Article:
Global Fuel Prices Lower, But Pump Rates Still High

Global oil prices have slumped and India has access to larger amounts of discounted Russian crude oil, yet refiners are not passing on their savings to consumers.

Minister of Petroleum and Natural Gas Hardeep Singh Puri extolled the virtues of affordable fuels to Indian consumers in a speech he gave at a CII event titled ‘Powering Amrit Kaal Through Energy Transition’.

‘India has successfully been able to modulate the effective price to consumers, thus insulating the common man from price rise and volatility in international prices,’ the minister said.

Agreed, Indian consumers were insulated when fuel prices touched near records in the early part of 2022. But motorists are now overpaying for fuels after international rates of petrol and diesel crashed 40 to 50 per cent from last year’s record levels.

The question that arises is whether Indian State-run oil companies led by IOC, which holds the biggest share of India’s $200 billion oil products market, are making fuels affordable for Indian households.

High fuel prices feed into India’s inflation, sticky interest rates, and crimp households’ disposable income.

Ramesh Rajan’s family of four, comprising three working professionals and a student, have been paying over Rs 100 for over a year for a litre of petrol in the south Indian temple town of Madurai.

Rajan, a consulting engineer with a two-wheeler manufacturer, questioned why he still continues to pay the same amount at the pump despite a decline in international prices, and with cheap Russian crude flowing into Indian refineries.

IOC and BPCL were also profitable for the whole of FY23 despite facing headwinds in the early part of the financial year after Russia’s invasion of Ukraine roiled commodity markets.

When IOC, HPCL and BPCL were asked why consumers like Ramesh are not benefiting from the low global rates of both crude and transport fuels, HPCL and BPCL said they cannot comment on this issue. IOC chose not to reply.

On paper, Indian refiners are obligated to adjust pump prices every day, or, at least every fortnight, in line with international product prices. In practice, they have given rate adjustments a quiet burial.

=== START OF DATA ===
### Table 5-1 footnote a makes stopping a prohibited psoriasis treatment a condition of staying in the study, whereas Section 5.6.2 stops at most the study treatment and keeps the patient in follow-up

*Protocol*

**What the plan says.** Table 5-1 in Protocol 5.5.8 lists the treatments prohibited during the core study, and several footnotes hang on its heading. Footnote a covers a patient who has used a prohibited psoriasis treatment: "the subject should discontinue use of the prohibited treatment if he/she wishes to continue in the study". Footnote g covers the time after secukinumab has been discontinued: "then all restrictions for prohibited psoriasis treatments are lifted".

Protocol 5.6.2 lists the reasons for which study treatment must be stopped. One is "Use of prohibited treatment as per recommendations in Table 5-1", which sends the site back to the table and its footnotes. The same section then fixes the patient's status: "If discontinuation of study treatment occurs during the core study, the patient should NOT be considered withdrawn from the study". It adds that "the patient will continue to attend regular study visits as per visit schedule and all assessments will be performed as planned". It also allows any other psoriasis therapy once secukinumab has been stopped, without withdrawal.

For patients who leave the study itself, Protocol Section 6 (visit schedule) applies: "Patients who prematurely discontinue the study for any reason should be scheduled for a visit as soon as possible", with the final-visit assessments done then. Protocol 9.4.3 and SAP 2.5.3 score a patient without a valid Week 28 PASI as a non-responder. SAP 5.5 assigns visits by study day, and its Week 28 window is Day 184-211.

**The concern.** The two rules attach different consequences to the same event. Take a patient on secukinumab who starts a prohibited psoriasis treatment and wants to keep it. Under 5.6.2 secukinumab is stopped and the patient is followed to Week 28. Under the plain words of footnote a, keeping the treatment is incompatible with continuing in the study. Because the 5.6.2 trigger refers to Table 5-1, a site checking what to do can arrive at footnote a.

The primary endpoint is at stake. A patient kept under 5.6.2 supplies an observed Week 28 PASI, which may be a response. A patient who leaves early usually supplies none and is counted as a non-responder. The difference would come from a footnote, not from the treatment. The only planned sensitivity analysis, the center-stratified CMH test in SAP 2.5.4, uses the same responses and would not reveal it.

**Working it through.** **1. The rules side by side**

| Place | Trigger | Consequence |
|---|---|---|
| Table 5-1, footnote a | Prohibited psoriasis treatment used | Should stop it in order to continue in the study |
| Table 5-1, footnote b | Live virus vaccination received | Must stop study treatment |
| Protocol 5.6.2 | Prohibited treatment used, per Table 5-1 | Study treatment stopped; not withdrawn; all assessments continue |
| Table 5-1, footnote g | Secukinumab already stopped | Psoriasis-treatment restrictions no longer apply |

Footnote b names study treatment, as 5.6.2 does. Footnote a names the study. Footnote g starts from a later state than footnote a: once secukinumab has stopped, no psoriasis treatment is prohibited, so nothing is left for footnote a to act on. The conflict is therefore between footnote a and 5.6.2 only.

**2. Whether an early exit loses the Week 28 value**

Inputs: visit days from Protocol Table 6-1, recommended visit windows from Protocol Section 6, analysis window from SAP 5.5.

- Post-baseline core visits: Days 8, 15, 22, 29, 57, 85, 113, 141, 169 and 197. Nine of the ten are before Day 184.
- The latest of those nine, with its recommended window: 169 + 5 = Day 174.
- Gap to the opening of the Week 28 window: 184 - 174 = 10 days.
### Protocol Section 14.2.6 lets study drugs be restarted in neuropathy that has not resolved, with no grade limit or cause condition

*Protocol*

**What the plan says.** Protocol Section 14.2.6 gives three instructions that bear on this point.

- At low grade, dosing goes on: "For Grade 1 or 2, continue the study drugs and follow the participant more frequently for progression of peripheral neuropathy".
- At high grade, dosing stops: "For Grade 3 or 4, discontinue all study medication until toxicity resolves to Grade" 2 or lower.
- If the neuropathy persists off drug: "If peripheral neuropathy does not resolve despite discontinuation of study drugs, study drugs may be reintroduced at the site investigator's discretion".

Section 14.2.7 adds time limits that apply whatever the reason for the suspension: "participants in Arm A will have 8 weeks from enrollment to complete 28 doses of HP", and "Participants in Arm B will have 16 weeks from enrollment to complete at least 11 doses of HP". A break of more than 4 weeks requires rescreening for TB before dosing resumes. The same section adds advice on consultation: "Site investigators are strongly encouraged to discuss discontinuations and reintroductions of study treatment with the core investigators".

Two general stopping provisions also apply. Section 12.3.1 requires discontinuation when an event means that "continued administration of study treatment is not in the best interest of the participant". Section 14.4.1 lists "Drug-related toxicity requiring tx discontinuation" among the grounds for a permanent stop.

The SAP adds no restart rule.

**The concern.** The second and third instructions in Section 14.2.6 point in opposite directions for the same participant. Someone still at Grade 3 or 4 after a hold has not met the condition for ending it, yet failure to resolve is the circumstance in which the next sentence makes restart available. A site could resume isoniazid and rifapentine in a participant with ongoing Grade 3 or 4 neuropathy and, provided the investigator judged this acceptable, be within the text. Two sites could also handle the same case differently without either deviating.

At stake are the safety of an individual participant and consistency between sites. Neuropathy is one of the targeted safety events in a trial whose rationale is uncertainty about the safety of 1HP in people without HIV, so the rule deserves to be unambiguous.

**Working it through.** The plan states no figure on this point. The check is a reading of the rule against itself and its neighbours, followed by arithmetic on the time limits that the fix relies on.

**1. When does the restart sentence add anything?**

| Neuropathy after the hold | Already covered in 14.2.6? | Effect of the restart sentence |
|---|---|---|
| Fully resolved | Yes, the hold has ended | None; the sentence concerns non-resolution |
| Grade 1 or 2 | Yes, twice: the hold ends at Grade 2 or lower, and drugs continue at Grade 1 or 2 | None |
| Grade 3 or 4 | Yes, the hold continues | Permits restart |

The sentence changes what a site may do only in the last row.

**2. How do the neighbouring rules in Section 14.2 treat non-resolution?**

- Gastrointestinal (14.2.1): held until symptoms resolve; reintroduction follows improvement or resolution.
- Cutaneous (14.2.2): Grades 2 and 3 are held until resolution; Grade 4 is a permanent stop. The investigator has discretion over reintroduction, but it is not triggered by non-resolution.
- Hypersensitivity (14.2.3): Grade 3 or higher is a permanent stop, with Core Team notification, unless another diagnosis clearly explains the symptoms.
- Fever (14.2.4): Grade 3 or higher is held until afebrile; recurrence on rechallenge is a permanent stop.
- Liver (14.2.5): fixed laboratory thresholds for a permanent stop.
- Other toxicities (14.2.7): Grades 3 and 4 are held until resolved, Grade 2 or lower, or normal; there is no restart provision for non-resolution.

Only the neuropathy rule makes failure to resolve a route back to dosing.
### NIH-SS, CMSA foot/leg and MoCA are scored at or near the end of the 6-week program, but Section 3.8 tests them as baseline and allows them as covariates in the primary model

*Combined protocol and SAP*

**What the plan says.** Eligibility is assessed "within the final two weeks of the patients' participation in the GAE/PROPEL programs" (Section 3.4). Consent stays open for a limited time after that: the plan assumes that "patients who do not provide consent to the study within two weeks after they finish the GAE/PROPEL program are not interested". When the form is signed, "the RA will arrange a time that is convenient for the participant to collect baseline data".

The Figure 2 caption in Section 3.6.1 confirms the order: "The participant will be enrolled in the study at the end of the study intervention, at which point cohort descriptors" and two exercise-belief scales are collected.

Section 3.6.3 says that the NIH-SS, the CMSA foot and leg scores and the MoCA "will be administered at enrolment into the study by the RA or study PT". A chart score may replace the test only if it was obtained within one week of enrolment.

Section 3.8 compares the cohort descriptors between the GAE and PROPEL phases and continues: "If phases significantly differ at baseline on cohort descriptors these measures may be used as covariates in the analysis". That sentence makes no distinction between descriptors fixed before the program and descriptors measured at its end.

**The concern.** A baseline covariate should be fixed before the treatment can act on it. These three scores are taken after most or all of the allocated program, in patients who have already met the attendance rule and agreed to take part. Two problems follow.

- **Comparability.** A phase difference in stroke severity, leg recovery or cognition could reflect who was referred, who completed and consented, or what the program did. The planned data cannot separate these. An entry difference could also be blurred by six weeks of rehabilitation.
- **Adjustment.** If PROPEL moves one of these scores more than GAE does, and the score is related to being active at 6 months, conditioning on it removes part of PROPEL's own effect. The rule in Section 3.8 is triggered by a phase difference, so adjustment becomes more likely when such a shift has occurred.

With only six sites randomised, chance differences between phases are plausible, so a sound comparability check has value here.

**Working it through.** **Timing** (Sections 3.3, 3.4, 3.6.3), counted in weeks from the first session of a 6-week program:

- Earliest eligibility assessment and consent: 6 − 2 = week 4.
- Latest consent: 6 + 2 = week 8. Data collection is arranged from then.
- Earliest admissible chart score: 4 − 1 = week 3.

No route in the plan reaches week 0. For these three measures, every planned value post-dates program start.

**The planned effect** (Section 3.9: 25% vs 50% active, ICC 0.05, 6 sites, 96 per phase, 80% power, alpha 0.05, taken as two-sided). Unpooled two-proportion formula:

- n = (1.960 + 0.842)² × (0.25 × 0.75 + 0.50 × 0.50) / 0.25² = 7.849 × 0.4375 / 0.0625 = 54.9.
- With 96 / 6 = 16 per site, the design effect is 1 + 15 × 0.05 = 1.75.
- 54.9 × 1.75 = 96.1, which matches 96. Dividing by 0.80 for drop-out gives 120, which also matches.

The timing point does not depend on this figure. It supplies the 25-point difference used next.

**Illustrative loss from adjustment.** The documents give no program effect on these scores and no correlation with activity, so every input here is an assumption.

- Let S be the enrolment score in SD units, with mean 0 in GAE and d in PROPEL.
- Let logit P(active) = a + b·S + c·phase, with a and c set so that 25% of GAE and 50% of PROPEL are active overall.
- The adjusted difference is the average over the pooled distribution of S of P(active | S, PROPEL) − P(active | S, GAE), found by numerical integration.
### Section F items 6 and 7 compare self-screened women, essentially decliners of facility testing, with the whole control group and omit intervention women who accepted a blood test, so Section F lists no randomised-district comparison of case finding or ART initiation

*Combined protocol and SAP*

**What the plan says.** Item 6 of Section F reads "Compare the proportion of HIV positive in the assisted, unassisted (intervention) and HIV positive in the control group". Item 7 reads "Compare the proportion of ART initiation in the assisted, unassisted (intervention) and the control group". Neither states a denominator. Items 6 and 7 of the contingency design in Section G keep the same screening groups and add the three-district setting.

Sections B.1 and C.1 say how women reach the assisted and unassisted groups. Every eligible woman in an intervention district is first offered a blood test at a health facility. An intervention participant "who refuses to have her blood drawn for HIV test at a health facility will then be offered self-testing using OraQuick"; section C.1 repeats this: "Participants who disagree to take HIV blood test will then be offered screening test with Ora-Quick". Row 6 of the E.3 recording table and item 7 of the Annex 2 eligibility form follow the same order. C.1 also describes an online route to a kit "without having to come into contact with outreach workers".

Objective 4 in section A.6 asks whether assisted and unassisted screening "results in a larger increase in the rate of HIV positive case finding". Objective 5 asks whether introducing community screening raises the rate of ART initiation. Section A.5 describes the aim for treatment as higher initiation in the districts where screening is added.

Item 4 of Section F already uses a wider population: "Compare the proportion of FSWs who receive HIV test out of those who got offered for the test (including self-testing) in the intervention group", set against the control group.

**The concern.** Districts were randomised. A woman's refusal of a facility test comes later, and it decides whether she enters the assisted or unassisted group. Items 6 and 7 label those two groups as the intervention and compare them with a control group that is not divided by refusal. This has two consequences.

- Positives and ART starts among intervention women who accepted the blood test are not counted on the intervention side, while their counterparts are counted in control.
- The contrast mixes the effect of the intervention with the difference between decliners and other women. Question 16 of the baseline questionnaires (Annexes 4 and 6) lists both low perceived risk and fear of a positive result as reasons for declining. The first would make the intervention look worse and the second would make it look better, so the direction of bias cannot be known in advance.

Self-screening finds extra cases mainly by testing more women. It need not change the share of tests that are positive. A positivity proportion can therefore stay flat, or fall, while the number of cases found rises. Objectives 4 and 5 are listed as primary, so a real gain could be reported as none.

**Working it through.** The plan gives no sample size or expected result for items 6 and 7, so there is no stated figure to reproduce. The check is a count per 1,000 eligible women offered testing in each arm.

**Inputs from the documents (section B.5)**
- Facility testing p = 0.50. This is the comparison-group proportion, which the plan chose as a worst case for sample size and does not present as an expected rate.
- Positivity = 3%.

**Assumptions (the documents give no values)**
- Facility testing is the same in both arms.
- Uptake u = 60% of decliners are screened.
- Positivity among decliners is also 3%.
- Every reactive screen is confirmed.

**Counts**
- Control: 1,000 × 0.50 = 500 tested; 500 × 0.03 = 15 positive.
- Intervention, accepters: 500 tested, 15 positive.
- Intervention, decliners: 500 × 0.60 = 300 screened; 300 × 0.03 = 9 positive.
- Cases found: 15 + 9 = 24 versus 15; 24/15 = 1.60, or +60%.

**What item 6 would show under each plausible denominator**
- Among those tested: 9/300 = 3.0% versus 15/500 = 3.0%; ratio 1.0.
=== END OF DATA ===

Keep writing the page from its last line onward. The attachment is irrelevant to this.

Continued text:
One of the biggest achievements of the Modi government’s nine-year reign was lifting price controls on oil product prices in 2014.

New Delhi gave IOC, BPCL and HPCL the power to charge market prices for fuels.

Price reforms also sent a signal to the world that India, arguably the world’s fastest growing market for fuels, welcomes investments in refining and marketing.

But since April 2022, prices of transport fuels have remained unchanged, barring an adjustment in federal taxes.

During this period, the price of the Indian crude basket oscillated between $116 a barrel in June 2022 and $75 a barrel in May 2023.

This price does not take into account the $10-$15 a barrel discounts Indian refiners enjoyed by importing Russian crude — Moscow supplied 44 per cent of India’s fuel needs in May, data from market analytics firm Kpler show.

Indian State refiners have saved billions of dollars from importing cheap Russian grades, which is reflected in record refining margins.

IOC was the biggest buyer of Russian crude in May at 22 million barrels, accounting for 36 per cent of India’s imports from Russia and around half of the company’s overall May crude imports, Kpler data on loadings show.

Assuming a discount of even $10 a barrel on landed Russian barrels, IOC may have saved around $220 million this month.

The company’s average gross refining margins, a function of crude costs, rose 73 per cent last financial year to $19.5 per barrel.